with(clinwmut, boxplot(split(nmut, t_stage), log="y"))

The expression data

There is no experiment-level metadata shipped with the data, but we understand that this is illumina hiseq RNA-sequencing with transcript abundance estimation via RSEM. How the data were transformed to gene level needs to be investigated.

rnaseq = getData(readData, "RNASeq2GeneNorm")

Again we'll have to transform the sample identifier strings.

rid = tolower(substr(colnames(rnaseq),1,12))
rid = gsub("-", ".", rid)
mean(rid %in% rownames(clin))
colnames(rnaseq) = rid

Sadly there is not much overlap between mutation and expression data.


We note some duplicated transformed identifiers; it is not obvious which of the duplicates to keep, so we drop the second.

rnaseq = rnaseq[,-which(duplicated(colnames(rnaseq)))]

Let's create an ExpressionSet:

readES = ExpressionSet(log2(rnaseq+1))
pData(readES) = clin[sampleNames(readES),]

There is one individual here with missing tumor stage, and we will simply eliminate that individual.

readES = readES[,-97]

Relating tumor stage to gene expression variation

We'll use a very crude categorical approach and an alternative will be explored in exercises. We'll use moderated F tests to test the null hypothesis of common mean expression across tumor stages.

mm = model.matrix(~t_stage, data=pData(readES))
f1 = lmFit(readES, mm)
ef1 = eBayes(f1)
topTable(ef1, 2:4)
boxplot(split(exprs(readES)["LOC100128977",], readES$t_stage))

Introducing the 450k methylation data

The 450k data has complicating conditions in common with the expression data -- identifiers in need of transformation, duplicates, and only partial match to clinical data.

me450k = getData(readData, "Methylation", 2)
fanno = me450k[,1:3]
me450k = data.matrix(me450k[,-c(1:3)])
med = tolower(substr(colnames(me450k),1,12))
med = gsub("-", ".", med)
mean(med %in% rownames(clin))
todrop = which(duplicated(med))
me450k = me450k[,-todrop]
med = med[-todrop]
colnames(me450k) = med
ok = intersect(rownames(clin), colnames(me450k))
me450kES = ExpressionSet(me450k[,ok])
pData(me450kES) = clin[ok,]
fData(me450kES) = fanno
me450kES = me450kES[,-which($t_stage))]

Do the 450k measures of DNA methylation associated with gene g correlate with variation of expression of g? We need to synchronize the two datasets.

ok = intersect(sampleNames(me450kES), sampleNames(readES))
meMatch = me450kES[,ok]
esMatch = readES[,ok]

Given these definitions, we can write a helper function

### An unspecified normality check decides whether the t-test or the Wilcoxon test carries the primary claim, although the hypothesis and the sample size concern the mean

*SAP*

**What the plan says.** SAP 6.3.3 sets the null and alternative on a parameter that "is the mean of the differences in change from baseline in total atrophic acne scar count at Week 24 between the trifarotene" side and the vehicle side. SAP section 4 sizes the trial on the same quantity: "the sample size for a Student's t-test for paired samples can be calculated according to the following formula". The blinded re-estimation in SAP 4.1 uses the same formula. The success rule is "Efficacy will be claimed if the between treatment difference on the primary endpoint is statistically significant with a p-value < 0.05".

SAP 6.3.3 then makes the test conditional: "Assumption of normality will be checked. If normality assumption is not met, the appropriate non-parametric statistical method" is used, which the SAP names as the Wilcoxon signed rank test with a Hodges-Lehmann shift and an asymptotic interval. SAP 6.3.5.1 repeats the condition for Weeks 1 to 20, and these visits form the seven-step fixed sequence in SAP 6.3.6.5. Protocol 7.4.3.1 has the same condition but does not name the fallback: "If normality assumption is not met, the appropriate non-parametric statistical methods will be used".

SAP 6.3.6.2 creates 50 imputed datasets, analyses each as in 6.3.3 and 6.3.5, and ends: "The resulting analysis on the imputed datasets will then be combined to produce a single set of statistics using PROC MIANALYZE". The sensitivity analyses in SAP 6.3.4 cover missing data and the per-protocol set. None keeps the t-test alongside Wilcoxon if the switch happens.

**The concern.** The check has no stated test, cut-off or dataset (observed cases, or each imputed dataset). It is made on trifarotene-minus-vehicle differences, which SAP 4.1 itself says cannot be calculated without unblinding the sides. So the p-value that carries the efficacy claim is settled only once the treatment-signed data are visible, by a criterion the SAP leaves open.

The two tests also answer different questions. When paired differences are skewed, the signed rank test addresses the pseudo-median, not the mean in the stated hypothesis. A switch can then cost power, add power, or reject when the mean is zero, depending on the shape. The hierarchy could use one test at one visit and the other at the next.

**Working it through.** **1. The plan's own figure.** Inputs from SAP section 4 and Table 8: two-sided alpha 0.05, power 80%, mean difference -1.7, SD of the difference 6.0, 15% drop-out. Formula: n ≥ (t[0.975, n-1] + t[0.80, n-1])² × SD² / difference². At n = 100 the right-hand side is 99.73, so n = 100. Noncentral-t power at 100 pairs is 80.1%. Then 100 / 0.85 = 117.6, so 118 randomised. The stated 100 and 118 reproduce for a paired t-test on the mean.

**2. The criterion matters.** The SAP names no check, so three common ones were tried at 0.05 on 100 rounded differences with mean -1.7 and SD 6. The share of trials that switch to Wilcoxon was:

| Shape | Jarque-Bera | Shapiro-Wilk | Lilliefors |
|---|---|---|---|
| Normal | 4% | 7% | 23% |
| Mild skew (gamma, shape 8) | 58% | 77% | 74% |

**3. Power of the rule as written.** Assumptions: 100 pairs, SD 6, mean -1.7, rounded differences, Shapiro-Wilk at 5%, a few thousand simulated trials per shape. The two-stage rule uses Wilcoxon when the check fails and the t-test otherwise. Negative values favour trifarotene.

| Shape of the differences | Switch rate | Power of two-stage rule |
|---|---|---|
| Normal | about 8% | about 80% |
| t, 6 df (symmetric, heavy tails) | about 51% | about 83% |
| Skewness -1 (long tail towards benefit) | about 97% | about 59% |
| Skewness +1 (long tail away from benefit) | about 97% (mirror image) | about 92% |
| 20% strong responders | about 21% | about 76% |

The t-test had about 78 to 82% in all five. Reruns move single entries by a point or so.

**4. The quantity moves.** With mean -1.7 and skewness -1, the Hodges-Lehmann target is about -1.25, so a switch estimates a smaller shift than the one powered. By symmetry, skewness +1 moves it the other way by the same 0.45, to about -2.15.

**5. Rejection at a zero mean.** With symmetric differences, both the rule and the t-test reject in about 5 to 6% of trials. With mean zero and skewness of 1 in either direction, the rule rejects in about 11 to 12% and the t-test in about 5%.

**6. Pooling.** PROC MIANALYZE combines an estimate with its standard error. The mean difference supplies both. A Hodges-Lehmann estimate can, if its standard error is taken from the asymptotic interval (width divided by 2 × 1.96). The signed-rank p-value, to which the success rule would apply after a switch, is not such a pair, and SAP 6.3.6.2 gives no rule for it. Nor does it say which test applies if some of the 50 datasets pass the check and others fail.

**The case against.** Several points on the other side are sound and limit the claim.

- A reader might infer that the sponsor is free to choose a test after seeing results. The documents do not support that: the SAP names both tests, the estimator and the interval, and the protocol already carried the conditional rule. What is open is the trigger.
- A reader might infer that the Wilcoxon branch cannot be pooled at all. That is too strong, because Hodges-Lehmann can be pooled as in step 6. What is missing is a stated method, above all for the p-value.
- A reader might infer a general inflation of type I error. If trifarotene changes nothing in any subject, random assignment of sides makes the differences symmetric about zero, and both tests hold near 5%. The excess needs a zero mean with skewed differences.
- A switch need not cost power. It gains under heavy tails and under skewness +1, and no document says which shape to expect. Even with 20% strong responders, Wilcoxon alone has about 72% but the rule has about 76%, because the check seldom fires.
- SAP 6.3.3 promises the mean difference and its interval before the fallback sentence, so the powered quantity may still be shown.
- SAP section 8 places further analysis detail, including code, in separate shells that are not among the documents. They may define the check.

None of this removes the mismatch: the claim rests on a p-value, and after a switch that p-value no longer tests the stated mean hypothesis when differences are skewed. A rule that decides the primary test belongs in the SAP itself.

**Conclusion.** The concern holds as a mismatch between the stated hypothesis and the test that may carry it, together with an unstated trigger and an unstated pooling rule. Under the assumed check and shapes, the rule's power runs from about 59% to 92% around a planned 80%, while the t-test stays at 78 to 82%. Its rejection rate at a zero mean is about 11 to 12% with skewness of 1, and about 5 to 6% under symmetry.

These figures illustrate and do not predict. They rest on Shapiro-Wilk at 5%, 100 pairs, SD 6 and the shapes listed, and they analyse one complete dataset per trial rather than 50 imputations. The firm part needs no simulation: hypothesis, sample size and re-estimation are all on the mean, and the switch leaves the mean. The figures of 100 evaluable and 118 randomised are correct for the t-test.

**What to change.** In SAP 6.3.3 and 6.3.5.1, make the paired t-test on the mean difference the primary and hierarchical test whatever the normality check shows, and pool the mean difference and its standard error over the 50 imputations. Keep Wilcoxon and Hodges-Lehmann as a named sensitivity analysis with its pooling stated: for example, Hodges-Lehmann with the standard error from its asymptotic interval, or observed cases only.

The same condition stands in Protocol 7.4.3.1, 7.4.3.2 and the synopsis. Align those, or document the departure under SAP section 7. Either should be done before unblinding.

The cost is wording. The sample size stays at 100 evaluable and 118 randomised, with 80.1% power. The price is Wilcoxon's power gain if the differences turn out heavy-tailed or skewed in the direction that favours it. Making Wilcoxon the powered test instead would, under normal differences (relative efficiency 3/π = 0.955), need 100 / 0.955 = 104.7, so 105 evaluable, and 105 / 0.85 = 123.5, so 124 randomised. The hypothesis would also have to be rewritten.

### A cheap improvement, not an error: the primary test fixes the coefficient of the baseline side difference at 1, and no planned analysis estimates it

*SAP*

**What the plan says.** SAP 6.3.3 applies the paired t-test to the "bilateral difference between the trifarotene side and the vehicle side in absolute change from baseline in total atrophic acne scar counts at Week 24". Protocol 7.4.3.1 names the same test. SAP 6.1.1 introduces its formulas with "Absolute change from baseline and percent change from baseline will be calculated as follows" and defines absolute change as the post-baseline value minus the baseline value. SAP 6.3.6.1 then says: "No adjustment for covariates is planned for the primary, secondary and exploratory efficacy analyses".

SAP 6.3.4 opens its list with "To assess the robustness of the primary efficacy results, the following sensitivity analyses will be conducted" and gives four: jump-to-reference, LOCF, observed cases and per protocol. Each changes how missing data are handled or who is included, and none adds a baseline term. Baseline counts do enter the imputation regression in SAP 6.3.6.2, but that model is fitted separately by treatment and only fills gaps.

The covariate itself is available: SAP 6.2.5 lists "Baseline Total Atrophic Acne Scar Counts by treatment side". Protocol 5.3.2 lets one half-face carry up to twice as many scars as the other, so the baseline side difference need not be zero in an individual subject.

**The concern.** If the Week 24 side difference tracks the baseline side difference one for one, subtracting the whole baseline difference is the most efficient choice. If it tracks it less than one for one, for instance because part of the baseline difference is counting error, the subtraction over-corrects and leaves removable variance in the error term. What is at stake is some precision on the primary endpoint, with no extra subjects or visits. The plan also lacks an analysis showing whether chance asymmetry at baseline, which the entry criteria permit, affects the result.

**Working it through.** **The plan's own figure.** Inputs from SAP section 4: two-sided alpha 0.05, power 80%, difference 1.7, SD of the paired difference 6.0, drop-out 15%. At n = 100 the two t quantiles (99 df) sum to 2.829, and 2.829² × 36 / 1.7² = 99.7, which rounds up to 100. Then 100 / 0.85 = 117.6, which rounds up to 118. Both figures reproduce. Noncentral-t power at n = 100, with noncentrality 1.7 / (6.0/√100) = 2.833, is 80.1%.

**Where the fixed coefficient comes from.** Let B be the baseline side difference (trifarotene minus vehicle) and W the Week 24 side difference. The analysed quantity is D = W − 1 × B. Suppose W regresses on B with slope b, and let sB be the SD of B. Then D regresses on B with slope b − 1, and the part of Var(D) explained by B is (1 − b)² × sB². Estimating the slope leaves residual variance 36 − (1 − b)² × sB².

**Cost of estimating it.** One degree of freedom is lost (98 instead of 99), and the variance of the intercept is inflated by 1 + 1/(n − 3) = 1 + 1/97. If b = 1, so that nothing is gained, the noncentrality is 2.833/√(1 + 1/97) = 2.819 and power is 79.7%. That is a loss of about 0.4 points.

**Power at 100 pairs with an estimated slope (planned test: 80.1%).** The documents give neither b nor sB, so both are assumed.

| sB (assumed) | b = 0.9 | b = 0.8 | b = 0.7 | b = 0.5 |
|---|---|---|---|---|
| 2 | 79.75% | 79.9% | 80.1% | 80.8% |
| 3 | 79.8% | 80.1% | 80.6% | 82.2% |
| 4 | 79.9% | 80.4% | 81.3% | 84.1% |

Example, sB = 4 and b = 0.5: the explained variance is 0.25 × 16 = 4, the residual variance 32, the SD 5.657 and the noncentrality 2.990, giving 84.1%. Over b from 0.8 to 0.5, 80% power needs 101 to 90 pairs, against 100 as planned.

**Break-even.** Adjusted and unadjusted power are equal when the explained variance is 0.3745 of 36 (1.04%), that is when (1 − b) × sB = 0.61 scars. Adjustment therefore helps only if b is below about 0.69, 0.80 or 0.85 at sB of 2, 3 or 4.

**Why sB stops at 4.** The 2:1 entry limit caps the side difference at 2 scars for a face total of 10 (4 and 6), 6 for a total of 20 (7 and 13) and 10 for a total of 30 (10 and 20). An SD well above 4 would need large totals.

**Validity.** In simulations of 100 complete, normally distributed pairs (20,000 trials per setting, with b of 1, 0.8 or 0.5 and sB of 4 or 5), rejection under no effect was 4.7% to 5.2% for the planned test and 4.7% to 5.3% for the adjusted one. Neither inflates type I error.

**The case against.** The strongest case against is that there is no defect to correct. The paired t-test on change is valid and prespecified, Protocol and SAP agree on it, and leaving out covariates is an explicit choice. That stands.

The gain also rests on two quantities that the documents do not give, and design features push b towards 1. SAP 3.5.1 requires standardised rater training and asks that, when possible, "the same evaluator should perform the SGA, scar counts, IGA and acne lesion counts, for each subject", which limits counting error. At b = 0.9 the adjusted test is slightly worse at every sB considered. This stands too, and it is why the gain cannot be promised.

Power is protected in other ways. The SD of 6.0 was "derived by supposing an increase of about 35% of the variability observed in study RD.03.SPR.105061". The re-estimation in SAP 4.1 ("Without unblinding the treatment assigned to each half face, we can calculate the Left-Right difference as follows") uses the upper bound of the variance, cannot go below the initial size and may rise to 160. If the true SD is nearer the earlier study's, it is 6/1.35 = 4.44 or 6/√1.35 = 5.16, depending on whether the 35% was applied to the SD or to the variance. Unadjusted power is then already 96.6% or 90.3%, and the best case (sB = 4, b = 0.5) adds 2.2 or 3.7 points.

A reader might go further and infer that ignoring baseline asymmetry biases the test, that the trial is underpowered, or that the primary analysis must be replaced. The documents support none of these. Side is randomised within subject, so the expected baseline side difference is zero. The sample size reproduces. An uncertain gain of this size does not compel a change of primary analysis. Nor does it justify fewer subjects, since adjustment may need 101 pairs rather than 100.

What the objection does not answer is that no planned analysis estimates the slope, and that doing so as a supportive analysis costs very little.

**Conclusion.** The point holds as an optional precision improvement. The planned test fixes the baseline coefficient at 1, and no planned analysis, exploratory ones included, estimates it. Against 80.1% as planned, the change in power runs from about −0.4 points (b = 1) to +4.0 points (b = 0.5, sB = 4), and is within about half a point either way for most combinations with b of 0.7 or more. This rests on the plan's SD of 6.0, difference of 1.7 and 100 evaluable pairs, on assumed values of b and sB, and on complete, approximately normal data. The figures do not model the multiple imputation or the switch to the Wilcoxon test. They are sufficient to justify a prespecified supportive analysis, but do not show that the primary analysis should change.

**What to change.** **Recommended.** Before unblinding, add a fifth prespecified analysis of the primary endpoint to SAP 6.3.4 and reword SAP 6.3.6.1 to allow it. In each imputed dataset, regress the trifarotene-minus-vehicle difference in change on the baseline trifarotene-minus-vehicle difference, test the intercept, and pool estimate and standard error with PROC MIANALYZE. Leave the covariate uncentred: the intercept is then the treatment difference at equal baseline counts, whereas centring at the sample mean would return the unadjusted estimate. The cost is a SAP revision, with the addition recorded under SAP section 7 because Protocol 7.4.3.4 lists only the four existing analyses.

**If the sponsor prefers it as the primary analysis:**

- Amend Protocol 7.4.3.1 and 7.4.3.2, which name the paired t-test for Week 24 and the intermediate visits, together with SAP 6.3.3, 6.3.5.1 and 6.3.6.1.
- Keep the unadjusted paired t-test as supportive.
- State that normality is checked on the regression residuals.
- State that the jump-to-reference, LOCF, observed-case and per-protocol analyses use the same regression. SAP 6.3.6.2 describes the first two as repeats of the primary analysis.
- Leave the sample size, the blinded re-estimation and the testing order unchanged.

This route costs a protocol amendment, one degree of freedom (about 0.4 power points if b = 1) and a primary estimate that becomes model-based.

corv = function (sym, mpick = 3) 
    mind = which(fData(meMatch)[, 1] == sym)
    if (length(mind) > mpick) 
        mind = mind[1:mpick]
    eind = which(featureNames(esMatch) == sym)
    dat = cbind(t(exprs(meMatch)[mind, , drop = FALSE]), t(exprs(esMatch)[eind, 
        , drop = FALSE]), t_stage = jitter(as.numeric(esMatch$t_stage)))
    bad = apply(dat, 2, function(x) all(
    if (any(bad)) 
        dat = dat[, -which(bad)]
corv("ZNF300")  # learned about it from


TCGA is an obvious candidate for infrastructure development to support multiomic analysis.
The r Biocpkg("MultiAssayExperiment") and r Biocpkg("curatedTCGAData") packages are recent contributions that address this task. We have seen some of the challenges that arise when even a nicely developed tool like RTCGAToolbox is used to acquire the data: we must be alert to mismatched sample identifier labels, missing data, inadequate documentation of sample provenance and assay conduct, and so on. Human effort is invariably required; standards for data quality must go beyond numerical accuracy and address transparency and usability. The curatedTCGAData package does employ manually curated representations, so that the harmonization tasks demonstrated in this section are not necessary. But in general we need to know how to harmonize, so these tasks are retained in this course.

By suitably varying code snippets in this document, you can get access to multiomic data of additional modalities (including microRNA, copy number variation, and proteomics). As you discover new approaches to interpreting these measures to create biological insight, please communicate them to the world by adding packages or workflows to Bioconductor.